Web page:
Laser Therapy and Joint Pain
Laser therapy is highly effective at treating a number of different orthopedic conditions, including reducing joint pain and inflammation. And unlike medications, laser therapy isn’t a stop-gap treatment because it actually repairs damaged tissue.
The basics of laser therapy
There is solid science behind using low-level laser therapy as a treatment for pain and inflammation. Laser therapy targets an enzyme known as Cytochrome C Oxidase, which is found in the mitochondria of all cells. When this Cytochrome C Oxidase absorbs light, it triggers a reaction in the oxidative respiratory chain, which is the chemical reaction that produces ATP.
When a joint becomes inflamed, an increased amount of nitrous oxide binds itself to the Cytochrome C Oxidase, thereby reducing the amount of oxygen available for use by the cells. During low-level laser therapy, this light is absorbed by the Cytochrome C Oxidase, thus displacing the nitrous oxide entirely. That means oxygen is free to be used for ATP production, so metabolism increases and inflammation gradually diminishes.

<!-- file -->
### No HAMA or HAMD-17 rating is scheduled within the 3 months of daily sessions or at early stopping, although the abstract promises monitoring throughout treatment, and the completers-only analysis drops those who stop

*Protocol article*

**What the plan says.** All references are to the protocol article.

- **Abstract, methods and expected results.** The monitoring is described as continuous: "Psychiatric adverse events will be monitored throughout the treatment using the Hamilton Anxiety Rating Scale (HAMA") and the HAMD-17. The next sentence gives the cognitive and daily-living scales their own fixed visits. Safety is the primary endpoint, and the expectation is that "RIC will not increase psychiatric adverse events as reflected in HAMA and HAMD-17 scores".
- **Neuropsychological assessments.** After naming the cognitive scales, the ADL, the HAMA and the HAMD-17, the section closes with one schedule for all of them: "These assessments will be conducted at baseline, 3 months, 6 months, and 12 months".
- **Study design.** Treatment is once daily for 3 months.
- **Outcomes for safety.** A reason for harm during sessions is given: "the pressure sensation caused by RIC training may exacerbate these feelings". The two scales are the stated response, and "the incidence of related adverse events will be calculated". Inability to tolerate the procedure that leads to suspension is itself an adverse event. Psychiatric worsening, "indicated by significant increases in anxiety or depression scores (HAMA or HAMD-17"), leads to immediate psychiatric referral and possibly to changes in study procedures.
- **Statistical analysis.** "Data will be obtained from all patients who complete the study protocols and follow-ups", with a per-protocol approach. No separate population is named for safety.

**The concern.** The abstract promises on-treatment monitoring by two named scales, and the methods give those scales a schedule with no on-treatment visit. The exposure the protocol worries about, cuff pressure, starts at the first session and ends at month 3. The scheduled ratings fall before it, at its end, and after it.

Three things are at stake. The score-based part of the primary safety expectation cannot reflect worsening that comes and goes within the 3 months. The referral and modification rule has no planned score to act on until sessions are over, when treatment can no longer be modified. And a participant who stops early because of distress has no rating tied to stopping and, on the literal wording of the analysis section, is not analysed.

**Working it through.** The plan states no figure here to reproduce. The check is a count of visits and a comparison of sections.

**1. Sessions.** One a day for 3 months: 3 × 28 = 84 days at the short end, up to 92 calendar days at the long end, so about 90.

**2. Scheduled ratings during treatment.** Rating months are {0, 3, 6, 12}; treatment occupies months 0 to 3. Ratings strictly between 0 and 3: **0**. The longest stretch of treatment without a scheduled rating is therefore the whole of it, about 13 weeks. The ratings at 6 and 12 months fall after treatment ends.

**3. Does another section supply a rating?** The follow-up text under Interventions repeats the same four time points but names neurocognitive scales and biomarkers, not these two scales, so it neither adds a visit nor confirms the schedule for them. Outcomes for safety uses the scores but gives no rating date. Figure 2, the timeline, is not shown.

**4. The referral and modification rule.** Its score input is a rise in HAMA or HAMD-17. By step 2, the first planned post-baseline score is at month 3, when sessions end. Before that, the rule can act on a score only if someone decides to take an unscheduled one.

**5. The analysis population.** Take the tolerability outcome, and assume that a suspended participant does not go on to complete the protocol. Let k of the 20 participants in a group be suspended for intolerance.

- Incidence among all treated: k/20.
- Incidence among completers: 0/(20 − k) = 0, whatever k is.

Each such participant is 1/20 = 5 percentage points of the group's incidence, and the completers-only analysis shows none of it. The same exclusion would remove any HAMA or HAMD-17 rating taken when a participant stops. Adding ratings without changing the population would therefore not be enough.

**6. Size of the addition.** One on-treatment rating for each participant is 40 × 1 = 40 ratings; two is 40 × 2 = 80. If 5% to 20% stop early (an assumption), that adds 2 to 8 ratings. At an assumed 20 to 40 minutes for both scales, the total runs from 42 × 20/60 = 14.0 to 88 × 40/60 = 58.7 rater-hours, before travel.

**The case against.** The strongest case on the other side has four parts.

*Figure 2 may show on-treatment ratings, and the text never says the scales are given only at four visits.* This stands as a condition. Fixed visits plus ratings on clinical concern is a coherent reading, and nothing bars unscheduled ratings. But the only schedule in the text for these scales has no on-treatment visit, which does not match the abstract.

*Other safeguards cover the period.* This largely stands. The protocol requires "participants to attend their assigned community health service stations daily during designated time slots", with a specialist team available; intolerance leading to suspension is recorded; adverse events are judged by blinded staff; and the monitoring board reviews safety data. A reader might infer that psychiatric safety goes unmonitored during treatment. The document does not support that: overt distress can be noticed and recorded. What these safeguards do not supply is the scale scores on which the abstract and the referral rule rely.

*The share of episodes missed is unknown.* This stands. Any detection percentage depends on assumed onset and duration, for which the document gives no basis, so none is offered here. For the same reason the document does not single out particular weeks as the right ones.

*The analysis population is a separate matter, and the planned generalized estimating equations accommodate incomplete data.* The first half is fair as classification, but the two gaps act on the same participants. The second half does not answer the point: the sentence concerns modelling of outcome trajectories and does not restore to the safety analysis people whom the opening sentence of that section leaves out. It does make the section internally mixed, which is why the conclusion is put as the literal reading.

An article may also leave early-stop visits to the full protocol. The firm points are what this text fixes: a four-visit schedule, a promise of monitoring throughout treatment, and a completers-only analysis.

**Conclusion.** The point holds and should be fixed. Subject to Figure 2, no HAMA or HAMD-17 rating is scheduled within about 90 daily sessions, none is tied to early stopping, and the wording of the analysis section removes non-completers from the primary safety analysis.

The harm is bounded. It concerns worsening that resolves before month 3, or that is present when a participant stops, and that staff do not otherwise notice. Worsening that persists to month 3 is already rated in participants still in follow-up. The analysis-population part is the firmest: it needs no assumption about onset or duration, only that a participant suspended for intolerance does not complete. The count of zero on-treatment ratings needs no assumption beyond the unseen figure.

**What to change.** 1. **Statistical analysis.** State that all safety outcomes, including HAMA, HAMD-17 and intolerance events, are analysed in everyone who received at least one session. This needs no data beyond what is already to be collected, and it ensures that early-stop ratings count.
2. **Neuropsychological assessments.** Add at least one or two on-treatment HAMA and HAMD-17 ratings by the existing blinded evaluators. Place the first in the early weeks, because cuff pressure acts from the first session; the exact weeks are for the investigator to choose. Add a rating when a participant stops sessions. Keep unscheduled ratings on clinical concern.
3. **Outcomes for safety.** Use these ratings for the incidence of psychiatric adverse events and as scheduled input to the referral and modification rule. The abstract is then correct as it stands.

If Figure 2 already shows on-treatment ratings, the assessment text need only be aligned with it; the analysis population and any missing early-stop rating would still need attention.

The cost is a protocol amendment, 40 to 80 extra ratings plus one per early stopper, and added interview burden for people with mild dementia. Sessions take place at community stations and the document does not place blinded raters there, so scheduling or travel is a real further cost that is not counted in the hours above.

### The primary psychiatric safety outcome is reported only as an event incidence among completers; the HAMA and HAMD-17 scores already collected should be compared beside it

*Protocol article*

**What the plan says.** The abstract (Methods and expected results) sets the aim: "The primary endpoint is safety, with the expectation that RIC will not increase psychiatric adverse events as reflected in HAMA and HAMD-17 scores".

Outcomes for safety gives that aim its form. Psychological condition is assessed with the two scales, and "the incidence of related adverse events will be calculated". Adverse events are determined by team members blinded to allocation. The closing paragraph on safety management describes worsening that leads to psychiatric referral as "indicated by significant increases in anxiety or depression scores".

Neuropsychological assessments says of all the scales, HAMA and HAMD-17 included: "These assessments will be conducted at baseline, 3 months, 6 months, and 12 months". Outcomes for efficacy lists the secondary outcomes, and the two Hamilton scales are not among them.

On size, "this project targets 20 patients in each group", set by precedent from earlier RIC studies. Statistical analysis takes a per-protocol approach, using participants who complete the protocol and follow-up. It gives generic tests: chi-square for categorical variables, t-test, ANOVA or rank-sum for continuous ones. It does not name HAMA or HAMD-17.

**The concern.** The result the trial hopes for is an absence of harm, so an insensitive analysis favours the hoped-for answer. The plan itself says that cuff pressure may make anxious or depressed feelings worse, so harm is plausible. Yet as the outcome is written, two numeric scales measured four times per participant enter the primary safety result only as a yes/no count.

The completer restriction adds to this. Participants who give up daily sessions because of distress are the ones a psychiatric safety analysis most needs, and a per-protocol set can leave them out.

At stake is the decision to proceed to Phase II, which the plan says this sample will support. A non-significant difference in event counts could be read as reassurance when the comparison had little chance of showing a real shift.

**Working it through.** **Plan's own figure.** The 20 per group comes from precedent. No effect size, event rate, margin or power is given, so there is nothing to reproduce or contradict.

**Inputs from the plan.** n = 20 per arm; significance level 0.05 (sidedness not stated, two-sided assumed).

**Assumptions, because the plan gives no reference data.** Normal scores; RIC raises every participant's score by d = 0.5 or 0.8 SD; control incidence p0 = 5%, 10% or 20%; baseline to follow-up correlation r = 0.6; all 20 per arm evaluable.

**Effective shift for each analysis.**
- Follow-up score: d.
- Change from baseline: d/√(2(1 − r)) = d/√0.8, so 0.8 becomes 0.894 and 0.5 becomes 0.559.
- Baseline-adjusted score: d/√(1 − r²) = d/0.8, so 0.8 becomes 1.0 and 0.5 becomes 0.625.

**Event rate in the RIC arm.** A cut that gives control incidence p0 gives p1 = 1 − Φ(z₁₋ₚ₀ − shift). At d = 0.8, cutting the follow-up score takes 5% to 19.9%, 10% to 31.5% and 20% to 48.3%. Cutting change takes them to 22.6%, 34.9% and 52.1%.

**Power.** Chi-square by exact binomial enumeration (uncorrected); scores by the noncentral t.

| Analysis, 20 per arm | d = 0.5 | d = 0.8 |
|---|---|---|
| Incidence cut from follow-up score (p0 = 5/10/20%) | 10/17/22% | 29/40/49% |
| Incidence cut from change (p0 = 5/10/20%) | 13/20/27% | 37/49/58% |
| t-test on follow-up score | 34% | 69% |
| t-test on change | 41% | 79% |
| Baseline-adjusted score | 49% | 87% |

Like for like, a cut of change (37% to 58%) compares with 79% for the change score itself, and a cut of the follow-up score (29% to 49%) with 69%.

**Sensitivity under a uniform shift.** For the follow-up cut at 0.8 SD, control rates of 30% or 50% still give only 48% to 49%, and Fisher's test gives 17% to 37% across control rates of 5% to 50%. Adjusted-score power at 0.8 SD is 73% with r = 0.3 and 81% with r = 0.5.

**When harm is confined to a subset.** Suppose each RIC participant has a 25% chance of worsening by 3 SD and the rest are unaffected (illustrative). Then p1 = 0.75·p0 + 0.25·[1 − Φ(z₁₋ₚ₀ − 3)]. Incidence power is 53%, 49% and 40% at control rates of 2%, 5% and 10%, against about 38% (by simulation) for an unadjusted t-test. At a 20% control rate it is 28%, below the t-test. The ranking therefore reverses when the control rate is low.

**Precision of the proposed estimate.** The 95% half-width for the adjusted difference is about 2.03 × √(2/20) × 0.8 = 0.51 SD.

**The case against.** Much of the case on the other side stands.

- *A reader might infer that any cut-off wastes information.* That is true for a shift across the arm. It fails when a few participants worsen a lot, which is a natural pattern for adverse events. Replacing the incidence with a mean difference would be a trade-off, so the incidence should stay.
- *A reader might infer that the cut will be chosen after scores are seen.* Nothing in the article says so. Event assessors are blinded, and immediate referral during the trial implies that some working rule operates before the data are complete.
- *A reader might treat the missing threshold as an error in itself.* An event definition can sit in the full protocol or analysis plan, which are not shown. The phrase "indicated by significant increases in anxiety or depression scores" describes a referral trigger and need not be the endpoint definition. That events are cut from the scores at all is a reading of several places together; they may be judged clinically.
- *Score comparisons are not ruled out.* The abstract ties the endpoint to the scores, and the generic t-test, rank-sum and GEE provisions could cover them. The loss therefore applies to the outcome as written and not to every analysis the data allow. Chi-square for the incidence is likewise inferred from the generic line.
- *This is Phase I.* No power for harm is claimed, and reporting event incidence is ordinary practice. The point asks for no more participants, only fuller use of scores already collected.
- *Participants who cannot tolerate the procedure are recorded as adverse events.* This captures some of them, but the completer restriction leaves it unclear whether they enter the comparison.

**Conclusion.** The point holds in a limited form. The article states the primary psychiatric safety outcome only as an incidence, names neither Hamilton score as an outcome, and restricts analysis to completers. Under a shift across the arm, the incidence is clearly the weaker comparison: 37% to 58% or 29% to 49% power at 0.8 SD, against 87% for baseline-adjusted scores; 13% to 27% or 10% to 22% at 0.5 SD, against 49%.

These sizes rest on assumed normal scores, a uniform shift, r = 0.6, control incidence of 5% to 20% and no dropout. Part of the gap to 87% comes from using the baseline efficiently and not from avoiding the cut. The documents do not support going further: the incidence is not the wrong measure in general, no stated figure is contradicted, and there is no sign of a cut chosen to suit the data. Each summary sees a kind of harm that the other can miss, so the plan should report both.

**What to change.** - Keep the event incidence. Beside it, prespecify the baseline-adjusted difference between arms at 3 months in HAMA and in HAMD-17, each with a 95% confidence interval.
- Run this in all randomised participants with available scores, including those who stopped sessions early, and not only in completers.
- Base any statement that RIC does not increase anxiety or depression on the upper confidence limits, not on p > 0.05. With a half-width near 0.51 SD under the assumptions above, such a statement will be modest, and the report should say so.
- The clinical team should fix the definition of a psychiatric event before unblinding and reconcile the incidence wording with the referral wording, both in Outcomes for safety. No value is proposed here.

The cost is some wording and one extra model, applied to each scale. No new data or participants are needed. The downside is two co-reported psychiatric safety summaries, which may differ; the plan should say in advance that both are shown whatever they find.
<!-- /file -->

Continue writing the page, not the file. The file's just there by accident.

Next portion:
Benefits of laser therapy
Given the fact that no surgical incision is required for low-level laser therapy, it qualifies as a non-invasive procedure. This means there is no recovery time associated with it, and patients are generally able to move about freely, even right after treatment. There are also no side effects related to undergoing laser therapy, although some patients have reported a tingling sensation for up to a few hours afterward.
Perhaps the best advantage of using laser therapy is that it’s much more like a cure than a temporary solution because it’s able to repair damaged tissue. Another tremendous benefit of using low-level laser therapy is that it reduces or eliminates the need to take potentially addictive drugs to manage pain.
At a Glance
Ronak M. Patel M.D.
- Double Board-Certified, Fellowship-Trained Orthopaedic Surgeon
- Past Team Physician to the Cavaliers (NBA), Browns (NFL) and Guardians (MLB)
- Published over 49 publications and 10 book chapters
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